I don't think planting them "in clumps" is the answer. It's just one of those things that keeps gardening endlessly interesting-- every year is different. Where I am, two years ago was a drought year, it was hot and dry all season. I watered and watered but it was just too hot for the tomatoes, they did not do well. Last year was the opposite, wet, wet, wet. We got all the water from the year before, plus all our regular water. It felt like the year of no summer... cool, cloudy, rainy all summer. A better year for the tomatoes but all that constant rain and no drying out was conducive to diseases, which I had to fight. And hardly a good pool day in the lot! This year so far has been gardener's dream year, just gorgeous, enough rain but not too much. .. Hopefully the tomatoes will love it just as much.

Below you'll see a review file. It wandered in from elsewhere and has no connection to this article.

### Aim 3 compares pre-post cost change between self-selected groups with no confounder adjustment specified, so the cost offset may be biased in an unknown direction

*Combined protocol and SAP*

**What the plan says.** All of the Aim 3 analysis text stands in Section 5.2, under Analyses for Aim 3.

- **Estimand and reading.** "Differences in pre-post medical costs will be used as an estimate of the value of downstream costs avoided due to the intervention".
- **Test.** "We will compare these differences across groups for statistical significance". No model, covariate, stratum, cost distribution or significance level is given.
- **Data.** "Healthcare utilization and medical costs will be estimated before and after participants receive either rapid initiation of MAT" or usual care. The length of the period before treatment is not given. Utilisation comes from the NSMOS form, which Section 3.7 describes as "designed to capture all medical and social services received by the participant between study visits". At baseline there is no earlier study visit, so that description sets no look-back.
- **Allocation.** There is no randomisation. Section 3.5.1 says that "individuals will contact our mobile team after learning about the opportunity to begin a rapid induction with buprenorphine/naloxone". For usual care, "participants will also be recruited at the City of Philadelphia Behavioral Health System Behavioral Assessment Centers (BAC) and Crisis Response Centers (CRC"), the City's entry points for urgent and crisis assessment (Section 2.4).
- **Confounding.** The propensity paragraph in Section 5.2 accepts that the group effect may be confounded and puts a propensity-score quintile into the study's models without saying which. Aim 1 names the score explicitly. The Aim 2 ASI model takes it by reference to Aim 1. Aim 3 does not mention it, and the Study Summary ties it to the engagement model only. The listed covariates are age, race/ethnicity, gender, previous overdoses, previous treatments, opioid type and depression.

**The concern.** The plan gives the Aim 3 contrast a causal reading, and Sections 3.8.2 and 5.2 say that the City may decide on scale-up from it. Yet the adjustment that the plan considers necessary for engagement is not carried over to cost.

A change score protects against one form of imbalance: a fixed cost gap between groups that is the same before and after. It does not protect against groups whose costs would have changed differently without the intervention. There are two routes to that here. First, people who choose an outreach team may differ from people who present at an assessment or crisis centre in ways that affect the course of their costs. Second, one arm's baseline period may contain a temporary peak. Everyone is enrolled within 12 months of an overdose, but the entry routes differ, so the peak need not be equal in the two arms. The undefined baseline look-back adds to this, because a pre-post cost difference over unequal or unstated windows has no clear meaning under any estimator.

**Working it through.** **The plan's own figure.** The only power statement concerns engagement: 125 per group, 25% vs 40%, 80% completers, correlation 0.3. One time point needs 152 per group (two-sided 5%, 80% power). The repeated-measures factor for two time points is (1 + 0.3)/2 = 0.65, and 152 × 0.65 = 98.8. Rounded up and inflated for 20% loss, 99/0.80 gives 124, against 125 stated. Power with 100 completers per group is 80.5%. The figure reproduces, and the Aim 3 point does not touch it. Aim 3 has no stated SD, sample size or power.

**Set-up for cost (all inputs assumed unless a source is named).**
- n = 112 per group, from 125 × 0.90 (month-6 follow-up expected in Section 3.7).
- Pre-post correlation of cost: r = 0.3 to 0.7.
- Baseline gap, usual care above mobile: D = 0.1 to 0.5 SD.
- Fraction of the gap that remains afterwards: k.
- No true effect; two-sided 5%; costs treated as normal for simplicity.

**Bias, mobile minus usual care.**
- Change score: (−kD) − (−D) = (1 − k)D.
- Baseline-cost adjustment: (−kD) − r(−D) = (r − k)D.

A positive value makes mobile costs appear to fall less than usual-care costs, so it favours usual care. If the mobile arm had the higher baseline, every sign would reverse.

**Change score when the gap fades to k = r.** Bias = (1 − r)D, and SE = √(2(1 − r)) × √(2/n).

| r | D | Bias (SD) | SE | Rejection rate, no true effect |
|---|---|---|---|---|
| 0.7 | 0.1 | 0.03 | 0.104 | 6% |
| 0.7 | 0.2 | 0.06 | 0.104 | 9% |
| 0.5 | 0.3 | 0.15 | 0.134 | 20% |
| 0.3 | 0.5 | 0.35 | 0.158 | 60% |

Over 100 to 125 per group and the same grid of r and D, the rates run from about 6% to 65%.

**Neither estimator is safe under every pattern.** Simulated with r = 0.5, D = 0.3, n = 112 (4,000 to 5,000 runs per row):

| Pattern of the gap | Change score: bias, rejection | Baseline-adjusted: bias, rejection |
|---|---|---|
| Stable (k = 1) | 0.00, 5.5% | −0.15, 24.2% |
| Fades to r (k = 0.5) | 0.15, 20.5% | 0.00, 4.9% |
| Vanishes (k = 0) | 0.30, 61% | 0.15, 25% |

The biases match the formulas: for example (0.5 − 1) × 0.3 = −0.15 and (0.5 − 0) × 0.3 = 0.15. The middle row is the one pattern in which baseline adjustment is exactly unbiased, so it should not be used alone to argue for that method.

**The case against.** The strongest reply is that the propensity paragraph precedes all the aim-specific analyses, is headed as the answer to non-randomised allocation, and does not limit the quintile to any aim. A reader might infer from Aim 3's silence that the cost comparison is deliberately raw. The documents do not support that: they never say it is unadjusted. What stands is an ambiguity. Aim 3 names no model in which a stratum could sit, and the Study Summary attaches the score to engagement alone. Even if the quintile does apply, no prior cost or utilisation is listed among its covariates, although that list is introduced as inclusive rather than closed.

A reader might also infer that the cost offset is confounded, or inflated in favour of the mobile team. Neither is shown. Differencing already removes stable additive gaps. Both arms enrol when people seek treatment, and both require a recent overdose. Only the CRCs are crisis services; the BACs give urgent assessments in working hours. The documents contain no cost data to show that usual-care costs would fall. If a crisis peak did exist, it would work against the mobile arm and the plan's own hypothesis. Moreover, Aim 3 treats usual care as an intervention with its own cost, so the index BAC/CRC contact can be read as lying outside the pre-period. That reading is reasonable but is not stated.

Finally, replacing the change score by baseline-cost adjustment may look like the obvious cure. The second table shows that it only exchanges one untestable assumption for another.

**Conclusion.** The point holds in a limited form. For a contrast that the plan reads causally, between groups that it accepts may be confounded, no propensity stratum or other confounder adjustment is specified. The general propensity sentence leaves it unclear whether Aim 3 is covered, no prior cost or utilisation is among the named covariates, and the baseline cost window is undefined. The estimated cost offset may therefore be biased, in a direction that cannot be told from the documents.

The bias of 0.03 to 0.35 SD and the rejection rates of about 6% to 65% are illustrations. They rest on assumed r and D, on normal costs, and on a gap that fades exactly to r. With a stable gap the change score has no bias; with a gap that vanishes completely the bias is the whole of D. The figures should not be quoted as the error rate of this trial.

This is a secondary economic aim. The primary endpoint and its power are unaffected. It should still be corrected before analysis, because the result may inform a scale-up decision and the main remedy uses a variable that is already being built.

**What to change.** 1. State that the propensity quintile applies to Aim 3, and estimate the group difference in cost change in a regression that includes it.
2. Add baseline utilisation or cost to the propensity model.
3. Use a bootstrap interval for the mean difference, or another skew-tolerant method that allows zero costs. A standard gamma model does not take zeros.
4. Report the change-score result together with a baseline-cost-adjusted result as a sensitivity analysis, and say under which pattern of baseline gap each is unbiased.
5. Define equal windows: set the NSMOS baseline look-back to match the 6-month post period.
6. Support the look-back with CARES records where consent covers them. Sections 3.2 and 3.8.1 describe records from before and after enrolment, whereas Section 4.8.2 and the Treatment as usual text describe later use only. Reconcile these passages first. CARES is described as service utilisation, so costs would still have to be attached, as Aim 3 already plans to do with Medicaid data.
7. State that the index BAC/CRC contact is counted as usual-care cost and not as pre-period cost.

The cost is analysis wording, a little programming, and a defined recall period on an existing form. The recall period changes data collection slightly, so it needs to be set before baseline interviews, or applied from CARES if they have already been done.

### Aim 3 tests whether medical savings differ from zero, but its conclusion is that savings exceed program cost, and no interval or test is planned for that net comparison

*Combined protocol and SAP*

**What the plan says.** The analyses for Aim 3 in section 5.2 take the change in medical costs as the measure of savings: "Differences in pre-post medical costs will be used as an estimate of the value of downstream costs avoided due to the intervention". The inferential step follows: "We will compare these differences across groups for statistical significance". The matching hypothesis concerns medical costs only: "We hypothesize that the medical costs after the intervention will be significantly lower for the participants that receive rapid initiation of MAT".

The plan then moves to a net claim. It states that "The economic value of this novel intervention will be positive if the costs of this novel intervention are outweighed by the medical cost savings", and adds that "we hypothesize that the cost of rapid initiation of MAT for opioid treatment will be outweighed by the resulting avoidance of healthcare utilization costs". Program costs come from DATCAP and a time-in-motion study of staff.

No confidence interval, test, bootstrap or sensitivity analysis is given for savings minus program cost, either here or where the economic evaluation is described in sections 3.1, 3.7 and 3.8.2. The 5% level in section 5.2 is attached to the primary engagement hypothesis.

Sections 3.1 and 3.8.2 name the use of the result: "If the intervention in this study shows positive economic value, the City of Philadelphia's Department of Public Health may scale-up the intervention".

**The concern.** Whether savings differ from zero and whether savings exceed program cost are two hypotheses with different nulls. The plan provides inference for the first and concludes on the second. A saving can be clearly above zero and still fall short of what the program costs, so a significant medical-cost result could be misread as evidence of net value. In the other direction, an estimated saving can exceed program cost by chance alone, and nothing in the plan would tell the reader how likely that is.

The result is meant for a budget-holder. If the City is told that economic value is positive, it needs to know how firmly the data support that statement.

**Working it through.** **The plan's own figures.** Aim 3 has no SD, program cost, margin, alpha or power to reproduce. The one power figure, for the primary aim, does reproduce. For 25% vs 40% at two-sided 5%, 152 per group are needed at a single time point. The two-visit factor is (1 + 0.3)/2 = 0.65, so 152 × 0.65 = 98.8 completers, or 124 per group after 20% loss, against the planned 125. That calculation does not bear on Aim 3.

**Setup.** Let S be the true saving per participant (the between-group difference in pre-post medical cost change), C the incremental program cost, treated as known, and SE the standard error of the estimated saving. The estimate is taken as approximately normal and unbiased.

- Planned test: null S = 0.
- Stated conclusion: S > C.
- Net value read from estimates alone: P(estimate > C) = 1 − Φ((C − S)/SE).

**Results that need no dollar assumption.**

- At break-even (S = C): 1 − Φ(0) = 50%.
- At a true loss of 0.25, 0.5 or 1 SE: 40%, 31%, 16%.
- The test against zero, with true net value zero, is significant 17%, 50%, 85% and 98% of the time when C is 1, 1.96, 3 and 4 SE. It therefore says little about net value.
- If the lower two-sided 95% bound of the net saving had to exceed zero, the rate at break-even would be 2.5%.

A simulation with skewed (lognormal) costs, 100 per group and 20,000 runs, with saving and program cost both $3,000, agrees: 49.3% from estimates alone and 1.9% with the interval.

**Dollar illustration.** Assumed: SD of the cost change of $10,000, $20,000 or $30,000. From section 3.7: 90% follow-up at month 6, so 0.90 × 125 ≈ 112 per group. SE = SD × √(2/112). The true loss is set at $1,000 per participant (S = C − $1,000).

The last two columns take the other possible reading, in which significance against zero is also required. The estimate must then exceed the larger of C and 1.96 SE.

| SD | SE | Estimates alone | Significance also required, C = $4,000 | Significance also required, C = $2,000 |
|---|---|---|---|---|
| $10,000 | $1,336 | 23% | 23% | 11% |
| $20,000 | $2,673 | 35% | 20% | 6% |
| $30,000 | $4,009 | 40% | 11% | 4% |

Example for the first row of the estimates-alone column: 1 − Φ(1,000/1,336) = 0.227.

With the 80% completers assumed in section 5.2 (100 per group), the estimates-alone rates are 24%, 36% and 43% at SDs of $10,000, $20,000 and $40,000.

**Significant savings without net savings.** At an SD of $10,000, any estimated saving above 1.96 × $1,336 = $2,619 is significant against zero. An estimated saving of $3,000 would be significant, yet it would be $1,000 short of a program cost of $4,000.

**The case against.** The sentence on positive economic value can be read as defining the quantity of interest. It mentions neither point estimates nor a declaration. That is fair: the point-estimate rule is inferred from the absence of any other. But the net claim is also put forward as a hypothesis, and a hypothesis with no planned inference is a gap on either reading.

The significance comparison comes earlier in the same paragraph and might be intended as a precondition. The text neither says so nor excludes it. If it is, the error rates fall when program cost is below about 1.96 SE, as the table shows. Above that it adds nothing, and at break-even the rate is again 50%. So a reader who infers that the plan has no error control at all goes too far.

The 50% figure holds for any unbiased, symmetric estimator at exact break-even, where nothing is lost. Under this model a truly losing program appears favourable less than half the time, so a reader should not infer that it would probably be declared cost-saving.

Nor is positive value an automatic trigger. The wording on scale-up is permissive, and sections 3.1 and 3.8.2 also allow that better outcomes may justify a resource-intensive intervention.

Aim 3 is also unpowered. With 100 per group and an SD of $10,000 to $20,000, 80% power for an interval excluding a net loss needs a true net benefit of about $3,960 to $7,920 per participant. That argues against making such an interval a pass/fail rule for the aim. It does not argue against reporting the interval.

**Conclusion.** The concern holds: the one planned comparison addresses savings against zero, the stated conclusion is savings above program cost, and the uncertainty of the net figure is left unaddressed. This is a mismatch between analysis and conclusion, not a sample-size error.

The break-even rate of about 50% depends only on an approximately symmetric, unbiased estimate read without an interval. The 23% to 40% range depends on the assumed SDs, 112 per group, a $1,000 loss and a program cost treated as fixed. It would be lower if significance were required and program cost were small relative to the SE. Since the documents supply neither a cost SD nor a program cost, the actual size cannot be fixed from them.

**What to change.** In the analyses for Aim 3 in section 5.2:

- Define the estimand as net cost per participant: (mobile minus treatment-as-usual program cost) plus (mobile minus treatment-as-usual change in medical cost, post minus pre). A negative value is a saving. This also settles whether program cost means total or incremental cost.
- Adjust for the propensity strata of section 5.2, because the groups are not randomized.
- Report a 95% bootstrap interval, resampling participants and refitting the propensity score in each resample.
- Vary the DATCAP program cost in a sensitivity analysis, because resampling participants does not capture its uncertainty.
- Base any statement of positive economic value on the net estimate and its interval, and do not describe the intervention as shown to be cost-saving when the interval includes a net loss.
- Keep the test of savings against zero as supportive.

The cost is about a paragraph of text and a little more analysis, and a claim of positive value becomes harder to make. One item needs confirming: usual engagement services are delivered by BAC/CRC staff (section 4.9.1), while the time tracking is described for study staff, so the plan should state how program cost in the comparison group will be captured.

Along with the vagaries of weather, the soil is a living thing and changes too. If you planted the tomatoes in the same spot the second year as the first (not a good plan if you can help it) and didn't add more soil fertility, the soil would be more depleted the second time and the tomatoes would suffer, being heavy feeders.
So how many to plant is always a bit of a guessing game. Over time you figure out what the average is and go with that. In a good year you will always have too many tomatoes (unless you like canning, in which case there is no such thing
); in a bad year there won't be enough. Oh well...